Thursday, November 19, 2020

The Tainted by Cauvery Madhavan, a novel of Ireland, India, and their intersecting histories

Madhavan describes an era long gone which continues to make an impact. An Indian-born writer who has lived in Ireland for over thirty years, she conveys her extensive familiarity with both countries’ histories and how they intersected. The first half of this thought-provoking novel opens in 1920, as Private Michael Flaherty settles into life in the Indian hill town of Nandagiri along with his regiment, the Royal Irish Kildare Rangers.

While assisting the local priest with Sunday Mass preparations, Michael meets Rose Twomey, a pretty Anglo-Indian who serves as the lady’s maid to the wife of his commanding officer, Colonel Aylmer. In her diary, Rose shares her feelings about Michael, her role in the Aylmer family, and her longing for Ireland, which she considers her true homeland. Her naivete is heartbreaking, for readers know that even with her elegant handwriting, fair skin, and her utter rejection of her Indian heritage, she’ll never be accepted into Irish society. When Michael and his fellow soldiers get word about the atrocities committed by the Black and Tans during the Irish war for independence, they take drastic action that affects his relationship with Rose.

The novel’s second half is even better. In 1982, Richard Aylmer, the colonel’s grandson, travels to Nandagiri for a photography project, and the friendships he establishes allow for open cross-cultural dialogue about the region’s complicated history. A key contributor to the discourse, May Twomey, Rose’s granddaughter, wryly observes Anglo-Indians’ misplaced sense of nostalgia for the days of the Raj: “We’re tainted – we were never white enough then and will never be brown enough now.” She’s a terrific character, a woman with a clear-eyed view of the past and present. The story offers a lot to unpack about colonialism and social belonging and is recommended for its insights and thoughtful writing.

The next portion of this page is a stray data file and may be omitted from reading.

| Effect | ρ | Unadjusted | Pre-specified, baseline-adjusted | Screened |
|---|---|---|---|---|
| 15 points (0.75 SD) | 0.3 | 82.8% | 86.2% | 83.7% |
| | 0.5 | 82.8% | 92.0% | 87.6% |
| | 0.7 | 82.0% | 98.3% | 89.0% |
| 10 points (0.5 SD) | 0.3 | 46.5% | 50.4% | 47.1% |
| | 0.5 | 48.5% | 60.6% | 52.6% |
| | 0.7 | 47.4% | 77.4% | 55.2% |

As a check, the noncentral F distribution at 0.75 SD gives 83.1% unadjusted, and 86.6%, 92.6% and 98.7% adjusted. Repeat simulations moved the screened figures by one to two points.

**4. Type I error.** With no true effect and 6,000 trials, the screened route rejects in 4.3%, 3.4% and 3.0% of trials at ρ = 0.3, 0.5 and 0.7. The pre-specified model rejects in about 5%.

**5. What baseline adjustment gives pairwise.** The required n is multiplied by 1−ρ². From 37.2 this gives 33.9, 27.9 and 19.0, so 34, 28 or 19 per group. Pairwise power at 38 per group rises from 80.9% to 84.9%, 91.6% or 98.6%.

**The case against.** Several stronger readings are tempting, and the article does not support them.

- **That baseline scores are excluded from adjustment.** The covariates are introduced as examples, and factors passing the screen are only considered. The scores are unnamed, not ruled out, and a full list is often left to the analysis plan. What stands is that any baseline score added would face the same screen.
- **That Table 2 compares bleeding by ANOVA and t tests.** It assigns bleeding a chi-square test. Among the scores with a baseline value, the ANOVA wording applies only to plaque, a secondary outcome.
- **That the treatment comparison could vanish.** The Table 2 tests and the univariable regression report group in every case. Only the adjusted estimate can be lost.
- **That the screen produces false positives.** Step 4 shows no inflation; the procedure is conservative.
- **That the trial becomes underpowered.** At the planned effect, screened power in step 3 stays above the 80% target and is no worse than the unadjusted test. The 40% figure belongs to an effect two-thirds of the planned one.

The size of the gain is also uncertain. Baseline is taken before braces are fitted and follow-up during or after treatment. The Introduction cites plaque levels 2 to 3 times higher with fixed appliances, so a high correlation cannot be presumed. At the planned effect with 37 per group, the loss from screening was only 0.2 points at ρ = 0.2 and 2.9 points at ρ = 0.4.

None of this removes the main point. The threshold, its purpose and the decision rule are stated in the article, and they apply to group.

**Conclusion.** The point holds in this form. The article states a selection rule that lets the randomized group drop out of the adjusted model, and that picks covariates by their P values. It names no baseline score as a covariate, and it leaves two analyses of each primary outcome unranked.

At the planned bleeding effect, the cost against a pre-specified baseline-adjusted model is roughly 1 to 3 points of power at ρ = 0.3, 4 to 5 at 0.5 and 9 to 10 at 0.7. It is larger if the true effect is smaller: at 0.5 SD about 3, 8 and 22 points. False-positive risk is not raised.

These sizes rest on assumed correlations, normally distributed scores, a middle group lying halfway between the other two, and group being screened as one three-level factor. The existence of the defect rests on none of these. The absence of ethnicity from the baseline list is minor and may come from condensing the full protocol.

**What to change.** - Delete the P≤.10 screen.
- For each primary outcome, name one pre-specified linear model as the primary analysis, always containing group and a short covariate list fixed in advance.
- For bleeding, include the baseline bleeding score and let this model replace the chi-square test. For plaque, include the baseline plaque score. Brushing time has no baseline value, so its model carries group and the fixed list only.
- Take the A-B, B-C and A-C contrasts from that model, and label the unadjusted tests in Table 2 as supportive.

The Tainted was published by Hope Road in 2020, and I reviewed it from a purchased copy for November's Historical Novels Review.  

The Royal Irish Kildare Rangers are based on the historical Connaught Rangers. As I learned on Twitter afterward, on November 3rd, 2020, the Embassy of Ireland in New Delhi hosted a virtual conference with Jawaharlal Nehru University entitled India, Ireland, and World War I: The Connaught Rangers 1920 Mutiny and its Socio-Political Dimensions. Author Cauvery Madhavan was a featured speaker, discussing the historical background to The Tainted and how she wove it into her story. The archived presentation is available on Facebook. Her session begins around the three-hour, 29-minute mark (3:29:00). Having just finished the novel, I found it absolutely fascinating.

No comments:

Post a Comment